The Reserve Bank’s inflation calculator shows from the first quarter of 2020 to the first quarter of this year, a basket of goods worth $1 would now cost $1.16, and the “change in purchasing power” is -13.6 percent.

Striking a balance

Newsroom asked the council how many staff, over the past three financial years, had pay rises of less than 10 percent, all up, and less than 5 percent. Scales didn’t provide figures.

Her statement said it was challenging being a local government employer.

“We need to strike the right balance between being competitive enough to retain existing staff and attract new staff in a very dynamic labour market, and ensuring ratepayers know we are being financially responsible.”

“Balance” might not cut it, however.

The executive summary of this year’s staff survey, released in April, said culture at the council is “suffering”, morale is “very low”, there was inadequate remuneration, and high staff turnover. Workloads are unsustainable, and there was risk of burnout.

Leadership, the survey noted, was “an area people do not identify as a strength”, culminating in a lack of confidence in the ELT (executive leadership team).

“There’s no recognition or action from ELT to address remuneration concerns,” the survey said.

Mealing, of the PSA, had a message for the council’s leaders: “It’s time to value your workers better, acknowledge their good work, and importantly in this cost of living crisis come to the table with a fair offer that compensates workers for the challenges they face.

“While the council is contemplating increasing rates, it should be thinking how it can better invest in its workforce, lift morale and properly tackle the issues it has with retention and recruitment.”

Newsroom asked the council to respond to Mealing’s comments, but Scales said as bargaining had been initiated by the PSA “we are not able to respond to the media on points raised”.

“Examples of bullying and harassment are rife within pockets of council.” – Adrian Mealing of PSA

Bullying has been a feature of city council staff surveys for years.

In 2020, the survey mentioned bullying behaviour by leaders.

Last year’s survey noted a “culture of fear” in some areas, though some staff enjoyed “favouritism” despite poor performance.

In this year’s survey, only 54 percent of respondents said the organisation had “clear and effective systems for dealing with intimidating behaviour and workplace bullying, which are applied consistently”.

Since July 2019, council staff have made 41 complaints about bullying, including 15 in 2021 alone. Ten “met the threshold for an investigation”, and five resulted in some form of reprimand.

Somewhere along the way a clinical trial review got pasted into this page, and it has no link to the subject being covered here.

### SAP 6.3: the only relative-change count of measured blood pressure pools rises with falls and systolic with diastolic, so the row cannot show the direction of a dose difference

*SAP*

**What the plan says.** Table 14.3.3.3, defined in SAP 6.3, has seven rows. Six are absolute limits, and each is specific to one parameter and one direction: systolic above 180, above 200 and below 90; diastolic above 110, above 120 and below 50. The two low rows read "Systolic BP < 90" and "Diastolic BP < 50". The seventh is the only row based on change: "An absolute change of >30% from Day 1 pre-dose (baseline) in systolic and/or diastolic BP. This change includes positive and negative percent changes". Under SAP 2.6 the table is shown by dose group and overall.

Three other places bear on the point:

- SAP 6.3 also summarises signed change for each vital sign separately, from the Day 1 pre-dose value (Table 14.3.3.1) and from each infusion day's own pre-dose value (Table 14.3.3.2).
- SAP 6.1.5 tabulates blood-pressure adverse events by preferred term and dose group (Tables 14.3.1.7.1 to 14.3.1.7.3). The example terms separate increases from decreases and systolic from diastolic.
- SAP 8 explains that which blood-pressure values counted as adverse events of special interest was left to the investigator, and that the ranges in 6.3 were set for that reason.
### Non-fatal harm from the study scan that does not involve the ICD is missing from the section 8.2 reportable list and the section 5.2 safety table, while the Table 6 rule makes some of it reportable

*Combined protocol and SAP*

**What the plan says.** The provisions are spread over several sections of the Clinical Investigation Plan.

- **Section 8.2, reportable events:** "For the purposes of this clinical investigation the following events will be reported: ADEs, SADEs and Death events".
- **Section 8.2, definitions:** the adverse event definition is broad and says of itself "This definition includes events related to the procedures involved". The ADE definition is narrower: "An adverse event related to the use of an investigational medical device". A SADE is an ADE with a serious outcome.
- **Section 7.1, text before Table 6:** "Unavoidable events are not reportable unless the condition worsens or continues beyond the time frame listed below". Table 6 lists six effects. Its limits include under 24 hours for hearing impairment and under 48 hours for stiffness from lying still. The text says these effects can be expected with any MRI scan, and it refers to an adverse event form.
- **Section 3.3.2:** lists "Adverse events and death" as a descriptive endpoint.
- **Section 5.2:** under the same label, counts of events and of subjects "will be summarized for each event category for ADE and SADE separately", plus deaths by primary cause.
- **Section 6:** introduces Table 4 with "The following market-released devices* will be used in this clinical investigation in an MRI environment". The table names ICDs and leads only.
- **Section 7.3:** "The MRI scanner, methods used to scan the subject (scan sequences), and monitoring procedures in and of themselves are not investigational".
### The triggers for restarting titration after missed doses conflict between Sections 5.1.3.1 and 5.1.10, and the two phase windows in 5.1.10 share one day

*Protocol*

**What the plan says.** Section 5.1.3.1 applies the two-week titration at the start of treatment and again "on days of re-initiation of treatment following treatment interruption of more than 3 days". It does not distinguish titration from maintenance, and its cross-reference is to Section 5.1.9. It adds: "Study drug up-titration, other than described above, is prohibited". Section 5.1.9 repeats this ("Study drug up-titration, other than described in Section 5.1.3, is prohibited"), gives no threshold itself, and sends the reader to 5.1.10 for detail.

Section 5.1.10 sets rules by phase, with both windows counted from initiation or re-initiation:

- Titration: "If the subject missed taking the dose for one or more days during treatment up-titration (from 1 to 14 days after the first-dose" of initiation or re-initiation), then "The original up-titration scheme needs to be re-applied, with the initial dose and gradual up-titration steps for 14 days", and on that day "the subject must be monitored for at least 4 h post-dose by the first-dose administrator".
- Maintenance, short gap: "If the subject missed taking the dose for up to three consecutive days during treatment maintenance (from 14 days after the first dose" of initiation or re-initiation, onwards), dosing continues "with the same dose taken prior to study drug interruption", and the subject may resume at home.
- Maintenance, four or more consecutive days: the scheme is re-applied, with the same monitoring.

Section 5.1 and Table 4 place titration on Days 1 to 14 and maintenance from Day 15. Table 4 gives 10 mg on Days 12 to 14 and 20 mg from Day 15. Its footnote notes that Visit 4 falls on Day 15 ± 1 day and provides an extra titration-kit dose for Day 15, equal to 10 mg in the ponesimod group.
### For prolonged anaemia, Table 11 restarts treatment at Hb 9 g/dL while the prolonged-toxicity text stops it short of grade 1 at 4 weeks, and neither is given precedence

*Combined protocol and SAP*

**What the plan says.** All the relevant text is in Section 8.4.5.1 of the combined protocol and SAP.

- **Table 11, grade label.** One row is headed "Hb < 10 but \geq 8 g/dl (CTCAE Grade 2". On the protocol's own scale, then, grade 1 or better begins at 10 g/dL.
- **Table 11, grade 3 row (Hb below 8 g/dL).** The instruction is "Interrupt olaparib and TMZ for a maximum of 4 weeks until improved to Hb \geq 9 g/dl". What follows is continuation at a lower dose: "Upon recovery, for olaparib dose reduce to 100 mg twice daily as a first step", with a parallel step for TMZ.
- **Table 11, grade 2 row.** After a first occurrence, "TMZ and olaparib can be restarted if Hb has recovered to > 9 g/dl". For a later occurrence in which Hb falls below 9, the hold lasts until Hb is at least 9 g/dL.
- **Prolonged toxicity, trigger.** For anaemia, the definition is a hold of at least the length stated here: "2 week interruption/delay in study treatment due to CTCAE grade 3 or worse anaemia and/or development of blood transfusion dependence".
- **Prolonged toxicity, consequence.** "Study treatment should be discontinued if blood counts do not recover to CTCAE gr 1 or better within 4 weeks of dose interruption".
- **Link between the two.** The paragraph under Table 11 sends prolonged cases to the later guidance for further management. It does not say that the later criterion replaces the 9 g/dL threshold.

The council’s bullying and harassment prevention guidelines, instituted in 2018, are under review.

Newsroom asked for comment from a named council spokesperson about bullying. Instead, it chose to provide an unattributed statement through its official information team.

The council has “zero tolerance” to bullying and harassment, the statement said.

“The executive leadership team has demonstrated a strong commitment to creating a culture where bullying and harassment is not tolerated.”

Listed actions included: regular reporting to ELT, compulsory online training for all employees, people leader training, and appointing anti-bullying champions.

Last month, the council launched a ‘Be Cool, Not Cruel’ campaign to highlight public abuse of council staff.

Mealing, of the PSA, says: “It is clear to the PSA from regular interactions with members that examples of bullying and harassment are rife within pockets of council.

“It’s upsetting that the willingness of impacted workers to raise these issues with managers is stymied by fear of retribution, and loss of job security.

The “barriers”, in many cases, reside in middle management, he says.

“The PSA is hopeful that the reshaping of the HR team within council will provide a better platform for change.”

Pulling all the strands together, from the inside the council seems to be in turmoil.

Rubbing salt in those wounds, the public also has a dim view of the organisation.

The annual residents survey, released a few weeks ago, had an overall satisfaction rate of 43 percent – 1 percentage point above last year’s figure.

A council press statement said satisfaction had “stabilised” ,and Baxendale said “while there’s a lot of room for improvement, we’re cautiously optimistic about this result”.

One wonders if there’s an action plan to turn those figures around, and whether it will be as effective as its plan to address issues raised by staff.

David Williams is Newsroom's environment editor, South Island correspondent and investigative writer.